IF it happened, most of usgaiz would remember that time during the early teen years one or both of our parents sat us down and, after much throat clearing and confusing small-talk, proceeded to talk to us about the birds and the bees.
But on that note, we’re willing to bet most of you remember the awkwardness of the whole thing more than what they were actually saying.
All Most of us are perfectly fine making sex jokes or even talking about it with friends at the mamak, but why is sex so hard to talk about when it’s actually important to do so? In fact, why are we constantly using euphemisms when it comes to talking about sex – like “The birds and the bees” or “Babies are made when a boy’s hoo-hoo goes into a girl’s hey-nonny-nonny,”? Why is it so hard for the word “sex,” “penis,” or “vagina” to leave our mouths when we need to talk about it the most?
And let’s not get started on the classroom sex education in school. Aside from Bab 3 of the Form 3 Sains textbook (Remember that?), a sex education module was introduced by the National Population and Family Development Board last year, where school students are taught how to refrain from having sex to rejecting sexual advances. And apparently condom wearing demonstrations are not allowed in schools, effectively making sexual knowledge become sexual NOledge.
This focus on abstinence has actually led to a RISE in teen pregnancies and child marriages, not to mention an increased risk of contracting sexually-transmitted infections due to inadequate knowledge of contraceptive use. While NGOs such as orphanCARE have provided solutions to the baby-dumping problem with the baby hatch, the point of the matter is that we’re left dealing with the problem after it has happened rather than preventing it from happening in the first place.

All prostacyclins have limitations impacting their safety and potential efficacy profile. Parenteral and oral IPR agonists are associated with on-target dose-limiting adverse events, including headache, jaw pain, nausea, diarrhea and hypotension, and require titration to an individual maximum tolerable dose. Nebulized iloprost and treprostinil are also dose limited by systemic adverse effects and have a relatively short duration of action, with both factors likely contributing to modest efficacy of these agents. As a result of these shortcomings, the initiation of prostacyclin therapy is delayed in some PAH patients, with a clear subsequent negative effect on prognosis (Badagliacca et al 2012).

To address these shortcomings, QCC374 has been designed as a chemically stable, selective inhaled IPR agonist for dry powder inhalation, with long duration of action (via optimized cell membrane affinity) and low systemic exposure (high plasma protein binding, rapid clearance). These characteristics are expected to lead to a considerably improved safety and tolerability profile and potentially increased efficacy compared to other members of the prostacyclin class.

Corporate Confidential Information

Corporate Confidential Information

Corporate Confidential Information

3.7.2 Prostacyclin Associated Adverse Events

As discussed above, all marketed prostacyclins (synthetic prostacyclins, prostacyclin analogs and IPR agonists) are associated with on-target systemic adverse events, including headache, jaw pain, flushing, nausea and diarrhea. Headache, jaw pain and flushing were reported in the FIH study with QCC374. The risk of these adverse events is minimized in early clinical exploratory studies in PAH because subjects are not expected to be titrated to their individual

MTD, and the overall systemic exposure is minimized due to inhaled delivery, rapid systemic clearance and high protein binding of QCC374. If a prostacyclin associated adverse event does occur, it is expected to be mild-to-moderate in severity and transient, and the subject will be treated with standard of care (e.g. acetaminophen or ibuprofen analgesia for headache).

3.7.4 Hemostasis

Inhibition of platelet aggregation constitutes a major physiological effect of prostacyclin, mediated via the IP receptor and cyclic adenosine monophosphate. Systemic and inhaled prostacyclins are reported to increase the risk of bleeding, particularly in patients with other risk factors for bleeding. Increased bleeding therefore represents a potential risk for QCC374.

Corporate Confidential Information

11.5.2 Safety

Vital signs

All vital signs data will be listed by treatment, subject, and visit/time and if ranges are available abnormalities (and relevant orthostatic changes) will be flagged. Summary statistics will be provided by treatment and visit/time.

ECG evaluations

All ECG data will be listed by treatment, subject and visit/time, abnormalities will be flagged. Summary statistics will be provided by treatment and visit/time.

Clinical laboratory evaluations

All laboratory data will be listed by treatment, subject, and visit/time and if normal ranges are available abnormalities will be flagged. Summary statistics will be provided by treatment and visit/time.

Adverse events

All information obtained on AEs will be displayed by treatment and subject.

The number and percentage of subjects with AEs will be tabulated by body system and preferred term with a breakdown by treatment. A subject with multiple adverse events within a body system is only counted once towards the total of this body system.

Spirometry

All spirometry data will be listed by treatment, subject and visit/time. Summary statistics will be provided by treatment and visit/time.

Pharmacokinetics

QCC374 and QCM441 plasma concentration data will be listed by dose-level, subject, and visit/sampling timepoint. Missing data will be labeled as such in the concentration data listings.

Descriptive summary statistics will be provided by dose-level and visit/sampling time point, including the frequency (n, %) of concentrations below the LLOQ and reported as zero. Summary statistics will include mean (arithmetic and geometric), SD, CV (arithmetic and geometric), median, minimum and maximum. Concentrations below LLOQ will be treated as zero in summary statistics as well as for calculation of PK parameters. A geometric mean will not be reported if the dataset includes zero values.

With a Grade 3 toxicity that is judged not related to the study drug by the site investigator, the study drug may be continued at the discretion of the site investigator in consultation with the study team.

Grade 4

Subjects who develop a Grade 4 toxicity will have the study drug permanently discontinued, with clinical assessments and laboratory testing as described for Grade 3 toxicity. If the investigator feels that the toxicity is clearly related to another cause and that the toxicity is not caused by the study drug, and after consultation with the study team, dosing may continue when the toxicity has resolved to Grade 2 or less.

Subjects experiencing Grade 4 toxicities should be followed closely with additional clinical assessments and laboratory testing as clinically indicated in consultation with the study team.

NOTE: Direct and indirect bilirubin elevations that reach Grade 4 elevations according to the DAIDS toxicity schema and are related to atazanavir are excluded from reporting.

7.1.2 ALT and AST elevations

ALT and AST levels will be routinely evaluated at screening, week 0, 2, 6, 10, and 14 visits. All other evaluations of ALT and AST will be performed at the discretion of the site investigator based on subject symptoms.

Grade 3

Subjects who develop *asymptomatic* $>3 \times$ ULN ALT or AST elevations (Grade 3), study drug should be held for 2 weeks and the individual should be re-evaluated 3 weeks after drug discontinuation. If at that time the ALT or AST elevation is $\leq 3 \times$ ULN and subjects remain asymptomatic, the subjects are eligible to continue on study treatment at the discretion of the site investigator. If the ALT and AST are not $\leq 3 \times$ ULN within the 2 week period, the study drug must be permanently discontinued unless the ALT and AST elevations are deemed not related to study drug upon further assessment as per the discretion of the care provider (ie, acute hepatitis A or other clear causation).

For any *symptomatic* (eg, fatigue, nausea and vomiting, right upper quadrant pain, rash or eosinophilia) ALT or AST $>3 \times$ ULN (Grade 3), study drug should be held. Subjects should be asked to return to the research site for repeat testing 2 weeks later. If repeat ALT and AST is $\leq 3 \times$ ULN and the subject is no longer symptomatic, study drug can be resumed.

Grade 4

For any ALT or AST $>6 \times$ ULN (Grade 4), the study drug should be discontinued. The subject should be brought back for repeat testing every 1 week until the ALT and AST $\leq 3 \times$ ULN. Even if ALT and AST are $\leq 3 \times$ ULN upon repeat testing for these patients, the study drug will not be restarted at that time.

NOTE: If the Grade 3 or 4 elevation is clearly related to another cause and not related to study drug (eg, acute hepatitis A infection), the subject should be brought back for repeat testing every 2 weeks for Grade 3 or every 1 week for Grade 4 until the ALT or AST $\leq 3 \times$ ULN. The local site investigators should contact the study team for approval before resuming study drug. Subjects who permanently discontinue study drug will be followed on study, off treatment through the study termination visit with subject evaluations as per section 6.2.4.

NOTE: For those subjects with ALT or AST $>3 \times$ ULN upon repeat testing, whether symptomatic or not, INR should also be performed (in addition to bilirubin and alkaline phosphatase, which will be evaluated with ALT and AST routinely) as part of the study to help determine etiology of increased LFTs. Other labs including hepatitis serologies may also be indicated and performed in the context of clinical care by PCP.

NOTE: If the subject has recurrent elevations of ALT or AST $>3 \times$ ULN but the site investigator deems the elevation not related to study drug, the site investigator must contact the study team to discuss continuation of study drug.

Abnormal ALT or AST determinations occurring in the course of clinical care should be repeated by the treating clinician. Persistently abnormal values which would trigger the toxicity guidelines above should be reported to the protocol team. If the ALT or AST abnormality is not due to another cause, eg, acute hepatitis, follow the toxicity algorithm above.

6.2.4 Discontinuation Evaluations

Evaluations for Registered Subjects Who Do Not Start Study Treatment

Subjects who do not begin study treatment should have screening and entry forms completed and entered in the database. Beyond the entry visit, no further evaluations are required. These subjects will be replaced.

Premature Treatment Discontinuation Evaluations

But luckily, there’s a sex educator trying to change all of that, and she’s none other than CILISOS’s own freelance writer June Low. When June isn’t talking about ubat lelaki kuat or free water here, she’s out in schools and and the internet discussing sex education in open and honest terms. So before we start telling you about her and the mission, here’s an episode of her YouTube show Popek Popek to give you a better idea of what she does.
BTW, if you ever wondered why it’s called “the birds and the bees”, this might help answer that question.
Why is this girl so bising about sex la?
In a nutshell, she bising because everyone senyap. She tells us that she was inspired to start her own sex education platform because the subject itself is very taboo in Malaysia, and teenagers find it hard to talk about sex in general. Plus, the push for abstinence-based education was getting on her nerves.
“I teach comprehensive sex education. Abstinence based sex education does not work, so I wanted to reach a wider audience with scientifically accurate information on sexual health.” – June Low, in interview with CILISOS
In case you were wondering how June came to the conclusion that abstinence based sex education is about as useful as a fork in a soup-drinking competition, here’s her analysis of the new sex ed syllabus used in schools.
A bit of popek about Popek Popek
Popek is an informal term for general chit-chat, and that’s pretty much the overall approach that they’re taking – informal, fun, and with content based off questions from callers, Facebook, and YouTube comments.